Estimated reading time: 3 minutes
It is a significant phase for both child and parent when the child goes to school for the first time at around five years of age. If children have had positive social experiences during their preschool years, they will now have a good foundation for forming and maintaining relationships with school friends. This will serve them well right through their childhood and beyond. The child’s school teacher, as well as other adults they come into contacts with, such as relatives and a friend’s parents, all have an expanding influence in the child’s life.
As the child’s reasoning centres are developing, they will have the joy of accomplishing new skills such as reading. At this stage, regarding emotional development, a child will now be able to use cognitive skills to comfort themselves. They will be able to take a time out to process, then express, their emotions. For example: “I felt sad when Mary wouldn’t play with me at lunchtime.” This is a critical advance regarding the ongoing development of a child’s emotional maturity.
The ability to express “difficult” emotions in a way that another can hear during a time of conflict is a skill that many adults do not possess. It is common for adults who struggle with emotional skills to instead react (that is, go into fight-or-flight mode) when under emotional pressure. This can create a lot of stress and disconnection within relationships at home or in the workplace, so it is worthwhile developing these skills at age-appropriate stages, if possible.
When your child is nurtured in a safe, loving home environment, it helps them to feel secure in engaging in co-operative play. For example, “I’ll get the plates, and you can bring the cups.” This is the beginning of learning to work together in teams and fosters an environment of mutual respect. At this stage, group friendships are important, as the child’s awareness and circle of friends are increasing.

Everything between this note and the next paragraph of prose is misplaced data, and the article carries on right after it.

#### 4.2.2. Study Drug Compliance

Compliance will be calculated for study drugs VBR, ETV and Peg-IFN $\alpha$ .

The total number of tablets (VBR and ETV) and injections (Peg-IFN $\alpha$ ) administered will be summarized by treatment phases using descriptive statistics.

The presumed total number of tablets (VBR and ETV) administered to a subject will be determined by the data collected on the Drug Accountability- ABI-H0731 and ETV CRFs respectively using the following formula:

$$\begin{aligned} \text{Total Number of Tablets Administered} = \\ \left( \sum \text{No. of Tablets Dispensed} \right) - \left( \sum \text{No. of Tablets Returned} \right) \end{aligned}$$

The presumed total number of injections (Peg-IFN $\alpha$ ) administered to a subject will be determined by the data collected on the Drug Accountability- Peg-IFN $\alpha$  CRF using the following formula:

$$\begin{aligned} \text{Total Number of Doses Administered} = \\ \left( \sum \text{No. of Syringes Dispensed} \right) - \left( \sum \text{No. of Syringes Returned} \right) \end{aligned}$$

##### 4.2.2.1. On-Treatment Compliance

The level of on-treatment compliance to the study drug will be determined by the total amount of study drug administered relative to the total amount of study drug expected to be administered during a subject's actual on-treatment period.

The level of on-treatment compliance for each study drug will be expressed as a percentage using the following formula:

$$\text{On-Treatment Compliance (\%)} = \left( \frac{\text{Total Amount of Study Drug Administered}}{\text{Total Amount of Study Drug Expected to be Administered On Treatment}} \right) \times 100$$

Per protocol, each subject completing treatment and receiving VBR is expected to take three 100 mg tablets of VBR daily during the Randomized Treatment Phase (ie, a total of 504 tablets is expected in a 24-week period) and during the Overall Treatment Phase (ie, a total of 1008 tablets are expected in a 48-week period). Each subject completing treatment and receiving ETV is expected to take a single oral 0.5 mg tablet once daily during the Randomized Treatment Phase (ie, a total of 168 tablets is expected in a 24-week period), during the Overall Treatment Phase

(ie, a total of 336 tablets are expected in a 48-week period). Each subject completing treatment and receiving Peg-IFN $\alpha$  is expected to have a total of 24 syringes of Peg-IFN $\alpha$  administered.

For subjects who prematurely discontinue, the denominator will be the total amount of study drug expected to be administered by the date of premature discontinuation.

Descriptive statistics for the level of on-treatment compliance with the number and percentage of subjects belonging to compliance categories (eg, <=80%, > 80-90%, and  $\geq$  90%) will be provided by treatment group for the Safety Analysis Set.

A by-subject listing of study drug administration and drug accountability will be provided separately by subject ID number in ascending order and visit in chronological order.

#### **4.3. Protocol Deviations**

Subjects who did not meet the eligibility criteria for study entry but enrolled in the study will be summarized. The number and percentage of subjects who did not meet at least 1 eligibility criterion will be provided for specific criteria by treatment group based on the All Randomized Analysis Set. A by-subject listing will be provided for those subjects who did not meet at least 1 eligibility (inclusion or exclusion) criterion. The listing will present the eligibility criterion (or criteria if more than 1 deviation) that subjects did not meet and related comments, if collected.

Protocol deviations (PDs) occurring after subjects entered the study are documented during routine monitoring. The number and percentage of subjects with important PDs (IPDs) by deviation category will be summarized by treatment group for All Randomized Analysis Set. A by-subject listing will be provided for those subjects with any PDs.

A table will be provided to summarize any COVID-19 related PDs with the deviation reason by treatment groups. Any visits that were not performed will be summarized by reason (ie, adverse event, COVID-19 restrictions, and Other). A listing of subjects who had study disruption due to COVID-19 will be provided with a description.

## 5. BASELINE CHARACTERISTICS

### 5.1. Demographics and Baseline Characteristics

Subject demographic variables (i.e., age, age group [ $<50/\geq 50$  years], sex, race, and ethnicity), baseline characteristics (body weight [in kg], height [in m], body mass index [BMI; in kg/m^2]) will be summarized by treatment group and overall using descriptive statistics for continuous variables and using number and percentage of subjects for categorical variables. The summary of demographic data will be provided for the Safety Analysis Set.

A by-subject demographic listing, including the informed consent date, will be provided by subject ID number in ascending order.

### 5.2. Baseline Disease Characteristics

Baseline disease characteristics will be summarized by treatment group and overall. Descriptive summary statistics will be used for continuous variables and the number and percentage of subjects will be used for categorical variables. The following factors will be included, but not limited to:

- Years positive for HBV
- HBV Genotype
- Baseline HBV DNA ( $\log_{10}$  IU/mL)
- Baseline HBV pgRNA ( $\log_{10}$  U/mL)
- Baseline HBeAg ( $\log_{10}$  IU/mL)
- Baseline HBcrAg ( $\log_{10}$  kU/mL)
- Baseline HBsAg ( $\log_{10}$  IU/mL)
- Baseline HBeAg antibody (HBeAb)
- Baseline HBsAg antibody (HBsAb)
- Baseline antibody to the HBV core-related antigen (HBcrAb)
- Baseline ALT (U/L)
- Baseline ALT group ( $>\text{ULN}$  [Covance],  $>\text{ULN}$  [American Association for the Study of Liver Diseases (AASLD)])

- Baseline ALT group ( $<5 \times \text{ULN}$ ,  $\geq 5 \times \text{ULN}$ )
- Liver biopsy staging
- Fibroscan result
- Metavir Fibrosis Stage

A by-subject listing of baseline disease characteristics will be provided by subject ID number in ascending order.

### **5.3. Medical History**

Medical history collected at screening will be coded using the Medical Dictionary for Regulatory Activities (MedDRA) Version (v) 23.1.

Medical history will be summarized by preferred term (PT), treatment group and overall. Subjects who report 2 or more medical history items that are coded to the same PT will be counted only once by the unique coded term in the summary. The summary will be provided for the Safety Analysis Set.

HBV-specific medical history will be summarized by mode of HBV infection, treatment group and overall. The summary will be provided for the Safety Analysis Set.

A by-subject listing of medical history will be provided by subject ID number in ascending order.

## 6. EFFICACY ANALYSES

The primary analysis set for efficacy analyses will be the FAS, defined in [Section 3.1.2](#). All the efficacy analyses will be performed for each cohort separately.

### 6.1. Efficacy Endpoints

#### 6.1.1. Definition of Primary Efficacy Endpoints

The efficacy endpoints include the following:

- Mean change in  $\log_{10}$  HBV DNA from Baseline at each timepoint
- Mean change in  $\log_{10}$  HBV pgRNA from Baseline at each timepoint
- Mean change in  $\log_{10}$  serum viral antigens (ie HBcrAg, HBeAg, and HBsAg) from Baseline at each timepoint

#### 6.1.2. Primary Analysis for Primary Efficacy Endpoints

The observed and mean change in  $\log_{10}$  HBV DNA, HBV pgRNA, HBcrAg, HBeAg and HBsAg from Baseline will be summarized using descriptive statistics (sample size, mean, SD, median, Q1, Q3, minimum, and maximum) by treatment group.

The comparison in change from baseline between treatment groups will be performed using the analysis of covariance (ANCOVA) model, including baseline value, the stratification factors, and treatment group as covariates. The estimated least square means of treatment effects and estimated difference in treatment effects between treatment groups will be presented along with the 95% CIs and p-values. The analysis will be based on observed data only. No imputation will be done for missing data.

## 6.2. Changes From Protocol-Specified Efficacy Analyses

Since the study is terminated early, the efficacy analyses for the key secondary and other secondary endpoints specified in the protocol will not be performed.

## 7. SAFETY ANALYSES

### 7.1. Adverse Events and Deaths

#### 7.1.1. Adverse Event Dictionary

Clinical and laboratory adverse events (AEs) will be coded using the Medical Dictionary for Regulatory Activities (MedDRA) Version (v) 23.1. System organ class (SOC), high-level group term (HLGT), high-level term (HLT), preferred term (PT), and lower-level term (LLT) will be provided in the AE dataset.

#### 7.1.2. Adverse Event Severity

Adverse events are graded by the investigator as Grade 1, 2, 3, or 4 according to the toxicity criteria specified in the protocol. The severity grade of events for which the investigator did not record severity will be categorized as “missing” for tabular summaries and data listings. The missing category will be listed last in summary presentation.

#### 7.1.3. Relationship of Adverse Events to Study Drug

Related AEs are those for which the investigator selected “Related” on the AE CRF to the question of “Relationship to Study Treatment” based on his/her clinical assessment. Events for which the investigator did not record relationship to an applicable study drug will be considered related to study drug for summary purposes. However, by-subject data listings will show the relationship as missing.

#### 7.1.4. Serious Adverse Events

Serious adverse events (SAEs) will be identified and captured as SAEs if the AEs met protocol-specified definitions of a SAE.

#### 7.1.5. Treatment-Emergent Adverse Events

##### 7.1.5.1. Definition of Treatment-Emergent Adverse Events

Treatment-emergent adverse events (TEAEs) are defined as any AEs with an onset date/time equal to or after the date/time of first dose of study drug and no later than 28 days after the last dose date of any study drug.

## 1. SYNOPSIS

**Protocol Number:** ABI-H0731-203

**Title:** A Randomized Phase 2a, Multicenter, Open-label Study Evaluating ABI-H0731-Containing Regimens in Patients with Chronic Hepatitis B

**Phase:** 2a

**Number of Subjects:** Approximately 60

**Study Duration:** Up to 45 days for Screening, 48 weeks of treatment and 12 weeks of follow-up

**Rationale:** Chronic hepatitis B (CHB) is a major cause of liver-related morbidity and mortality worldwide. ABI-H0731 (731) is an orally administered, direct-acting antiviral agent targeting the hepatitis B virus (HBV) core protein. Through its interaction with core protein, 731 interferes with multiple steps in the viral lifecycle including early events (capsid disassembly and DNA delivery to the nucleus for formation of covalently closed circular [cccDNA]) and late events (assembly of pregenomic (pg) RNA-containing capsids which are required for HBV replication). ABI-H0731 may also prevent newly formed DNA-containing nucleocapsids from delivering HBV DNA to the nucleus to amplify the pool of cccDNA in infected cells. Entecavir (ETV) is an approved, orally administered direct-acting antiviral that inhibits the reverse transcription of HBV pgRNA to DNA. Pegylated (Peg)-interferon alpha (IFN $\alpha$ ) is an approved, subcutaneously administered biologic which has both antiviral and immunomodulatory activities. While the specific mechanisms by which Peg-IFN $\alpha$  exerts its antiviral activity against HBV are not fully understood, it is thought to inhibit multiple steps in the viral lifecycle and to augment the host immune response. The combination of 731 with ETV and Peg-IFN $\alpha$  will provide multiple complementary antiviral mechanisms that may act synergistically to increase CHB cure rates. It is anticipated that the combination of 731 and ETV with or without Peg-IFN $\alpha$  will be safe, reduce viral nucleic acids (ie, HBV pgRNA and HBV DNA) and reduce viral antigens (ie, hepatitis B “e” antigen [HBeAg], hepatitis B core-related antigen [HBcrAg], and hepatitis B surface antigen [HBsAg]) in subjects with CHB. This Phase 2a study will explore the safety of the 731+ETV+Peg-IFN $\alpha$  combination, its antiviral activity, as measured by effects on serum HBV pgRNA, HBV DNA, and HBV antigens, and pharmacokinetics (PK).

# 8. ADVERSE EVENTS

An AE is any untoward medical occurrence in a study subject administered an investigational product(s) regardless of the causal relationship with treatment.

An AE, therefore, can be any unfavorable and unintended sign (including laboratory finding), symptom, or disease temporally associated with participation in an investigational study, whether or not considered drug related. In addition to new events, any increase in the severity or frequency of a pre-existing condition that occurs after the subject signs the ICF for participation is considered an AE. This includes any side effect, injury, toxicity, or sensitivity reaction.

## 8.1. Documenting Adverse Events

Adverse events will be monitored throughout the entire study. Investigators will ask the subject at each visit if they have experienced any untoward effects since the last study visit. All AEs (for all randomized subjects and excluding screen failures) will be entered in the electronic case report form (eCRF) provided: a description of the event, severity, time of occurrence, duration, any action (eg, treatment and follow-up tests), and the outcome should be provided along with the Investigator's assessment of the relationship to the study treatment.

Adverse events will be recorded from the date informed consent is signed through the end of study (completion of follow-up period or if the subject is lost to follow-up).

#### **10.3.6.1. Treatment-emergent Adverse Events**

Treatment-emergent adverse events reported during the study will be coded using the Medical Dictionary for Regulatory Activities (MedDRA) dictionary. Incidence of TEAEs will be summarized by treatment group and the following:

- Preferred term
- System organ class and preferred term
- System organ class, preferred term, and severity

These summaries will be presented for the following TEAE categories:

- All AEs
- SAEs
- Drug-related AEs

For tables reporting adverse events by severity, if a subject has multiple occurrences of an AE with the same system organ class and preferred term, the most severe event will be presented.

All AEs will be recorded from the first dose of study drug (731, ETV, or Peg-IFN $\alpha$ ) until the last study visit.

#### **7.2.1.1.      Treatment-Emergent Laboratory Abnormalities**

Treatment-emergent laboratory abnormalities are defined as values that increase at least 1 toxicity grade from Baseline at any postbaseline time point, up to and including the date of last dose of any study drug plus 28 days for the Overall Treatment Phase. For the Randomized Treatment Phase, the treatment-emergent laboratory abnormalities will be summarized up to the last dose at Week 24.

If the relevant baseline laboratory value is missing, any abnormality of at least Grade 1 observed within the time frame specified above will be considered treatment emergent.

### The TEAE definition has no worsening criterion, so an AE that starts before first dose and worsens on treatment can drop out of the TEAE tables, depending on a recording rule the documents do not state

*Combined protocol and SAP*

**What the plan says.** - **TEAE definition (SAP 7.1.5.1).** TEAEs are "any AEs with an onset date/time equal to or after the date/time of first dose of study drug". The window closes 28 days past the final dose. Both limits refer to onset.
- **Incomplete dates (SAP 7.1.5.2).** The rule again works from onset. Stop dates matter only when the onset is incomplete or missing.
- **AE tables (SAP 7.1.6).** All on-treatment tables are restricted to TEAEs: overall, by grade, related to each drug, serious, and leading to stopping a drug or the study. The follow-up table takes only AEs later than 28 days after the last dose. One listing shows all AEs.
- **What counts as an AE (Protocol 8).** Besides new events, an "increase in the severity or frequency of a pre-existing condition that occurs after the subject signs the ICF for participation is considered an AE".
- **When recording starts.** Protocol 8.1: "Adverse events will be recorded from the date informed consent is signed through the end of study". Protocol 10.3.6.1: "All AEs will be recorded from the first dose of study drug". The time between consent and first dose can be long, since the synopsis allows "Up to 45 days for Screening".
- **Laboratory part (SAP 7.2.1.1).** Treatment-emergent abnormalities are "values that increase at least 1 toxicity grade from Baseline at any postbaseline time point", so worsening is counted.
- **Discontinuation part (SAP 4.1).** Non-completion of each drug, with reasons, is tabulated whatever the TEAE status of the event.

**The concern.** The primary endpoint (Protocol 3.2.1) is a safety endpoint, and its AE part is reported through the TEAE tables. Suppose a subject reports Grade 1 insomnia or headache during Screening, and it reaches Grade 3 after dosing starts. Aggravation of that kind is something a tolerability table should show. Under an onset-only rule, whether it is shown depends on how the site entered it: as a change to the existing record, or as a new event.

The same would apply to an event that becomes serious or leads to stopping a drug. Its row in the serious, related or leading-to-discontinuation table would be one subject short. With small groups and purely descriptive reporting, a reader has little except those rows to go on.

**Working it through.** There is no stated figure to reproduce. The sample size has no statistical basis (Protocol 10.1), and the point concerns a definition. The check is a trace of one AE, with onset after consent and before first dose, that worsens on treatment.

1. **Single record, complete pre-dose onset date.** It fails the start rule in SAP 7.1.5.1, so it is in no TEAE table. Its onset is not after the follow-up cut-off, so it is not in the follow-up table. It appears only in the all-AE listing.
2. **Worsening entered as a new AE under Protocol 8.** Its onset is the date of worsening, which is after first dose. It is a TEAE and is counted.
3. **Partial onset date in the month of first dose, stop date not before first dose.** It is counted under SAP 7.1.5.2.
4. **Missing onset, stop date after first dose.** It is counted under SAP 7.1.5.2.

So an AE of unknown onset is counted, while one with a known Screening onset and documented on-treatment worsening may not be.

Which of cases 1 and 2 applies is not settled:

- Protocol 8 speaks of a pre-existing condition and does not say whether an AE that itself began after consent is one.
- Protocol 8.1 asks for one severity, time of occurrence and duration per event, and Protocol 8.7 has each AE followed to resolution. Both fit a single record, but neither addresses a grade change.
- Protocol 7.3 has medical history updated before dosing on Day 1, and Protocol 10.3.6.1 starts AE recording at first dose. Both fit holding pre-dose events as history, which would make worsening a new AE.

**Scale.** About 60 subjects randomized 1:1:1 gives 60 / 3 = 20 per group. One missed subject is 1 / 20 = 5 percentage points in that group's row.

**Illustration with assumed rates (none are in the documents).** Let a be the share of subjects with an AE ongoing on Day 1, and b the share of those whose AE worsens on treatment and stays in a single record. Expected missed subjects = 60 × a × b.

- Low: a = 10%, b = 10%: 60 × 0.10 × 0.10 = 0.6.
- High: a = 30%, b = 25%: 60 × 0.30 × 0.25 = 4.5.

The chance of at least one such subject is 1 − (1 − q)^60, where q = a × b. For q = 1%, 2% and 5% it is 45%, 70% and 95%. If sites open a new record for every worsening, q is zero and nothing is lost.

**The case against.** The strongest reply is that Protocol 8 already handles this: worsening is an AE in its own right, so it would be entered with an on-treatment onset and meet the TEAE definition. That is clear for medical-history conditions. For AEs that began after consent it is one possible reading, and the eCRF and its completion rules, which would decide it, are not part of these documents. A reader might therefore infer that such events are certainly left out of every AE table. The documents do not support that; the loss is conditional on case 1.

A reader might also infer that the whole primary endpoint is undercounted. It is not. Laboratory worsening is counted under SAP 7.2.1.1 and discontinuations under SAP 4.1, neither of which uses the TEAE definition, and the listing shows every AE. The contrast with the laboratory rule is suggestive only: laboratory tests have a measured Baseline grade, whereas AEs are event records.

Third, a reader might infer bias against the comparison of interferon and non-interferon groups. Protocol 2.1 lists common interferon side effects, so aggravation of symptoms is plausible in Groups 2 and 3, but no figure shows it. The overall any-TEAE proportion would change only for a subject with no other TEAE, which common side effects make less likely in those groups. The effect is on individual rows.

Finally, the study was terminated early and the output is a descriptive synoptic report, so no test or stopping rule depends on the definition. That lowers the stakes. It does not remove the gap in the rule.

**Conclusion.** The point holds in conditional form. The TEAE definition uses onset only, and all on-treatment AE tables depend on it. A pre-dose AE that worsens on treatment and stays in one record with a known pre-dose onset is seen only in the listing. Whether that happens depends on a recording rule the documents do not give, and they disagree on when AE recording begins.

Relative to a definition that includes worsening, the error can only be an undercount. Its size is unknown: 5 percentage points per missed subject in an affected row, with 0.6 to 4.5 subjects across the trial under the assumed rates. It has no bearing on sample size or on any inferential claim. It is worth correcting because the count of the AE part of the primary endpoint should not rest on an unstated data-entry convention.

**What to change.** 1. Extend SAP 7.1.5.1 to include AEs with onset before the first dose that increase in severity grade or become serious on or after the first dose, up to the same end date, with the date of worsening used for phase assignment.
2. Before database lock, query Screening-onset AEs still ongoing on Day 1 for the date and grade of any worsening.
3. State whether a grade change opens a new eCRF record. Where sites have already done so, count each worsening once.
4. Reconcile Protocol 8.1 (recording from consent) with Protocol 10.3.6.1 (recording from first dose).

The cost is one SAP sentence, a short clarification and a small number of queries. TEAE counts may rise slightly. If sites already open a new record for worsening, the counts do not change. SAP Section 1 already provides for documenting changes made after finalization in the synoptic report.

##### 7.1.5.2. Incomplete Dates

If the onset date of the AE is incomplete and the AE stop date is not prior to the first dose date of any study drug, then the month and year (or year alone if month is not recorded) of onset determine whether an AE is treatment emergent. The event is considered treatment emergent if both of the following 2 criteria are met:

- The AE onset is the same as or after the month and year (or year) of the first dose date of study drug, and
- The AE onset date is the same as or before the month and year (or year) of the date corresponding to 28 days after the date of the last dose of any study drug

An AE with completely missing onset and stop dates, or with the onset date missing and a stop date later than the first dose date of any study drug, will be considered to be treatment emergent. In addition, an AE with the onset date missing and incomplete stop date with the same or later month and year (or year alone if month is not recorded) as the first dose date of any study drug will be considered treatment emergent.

The child’s developing cognitive skills at this stage help facilitate them in not only feeling empathy but in expressing it too. “You’ve fallen over! Let me help you up.” Developing cognition helps them to learn how to negotiate, starting between the ages of five and eight. For example, “if you be the mummy, I’ll be the baby in this game, and then we can swap.” As children are just learning these skills, often they still need assistance, guidance, and support.
This five-to-eight-year-old period is a wonderful time to watch and encourage your child as they begin to develop new skills, like reading and writing, and experiencing the world in a cognitive way, adding to their emotional skills. This is not a time to push them or pressure them into high-performance academic achievement. Pushing children too hard can be counterproductive; when the level of exposure to learning becomes excessive, stress hormones are released that destroy nerve cells (The Riggs Institute).
Instead of driving your child academically, witness, support and allow them to revel in the joy and wonder of learning new skills. Our job as parents is to support and encourage our children to be the best they can be, in a fun-filled and joyful way! Joyful children grow up to be joyful adults.
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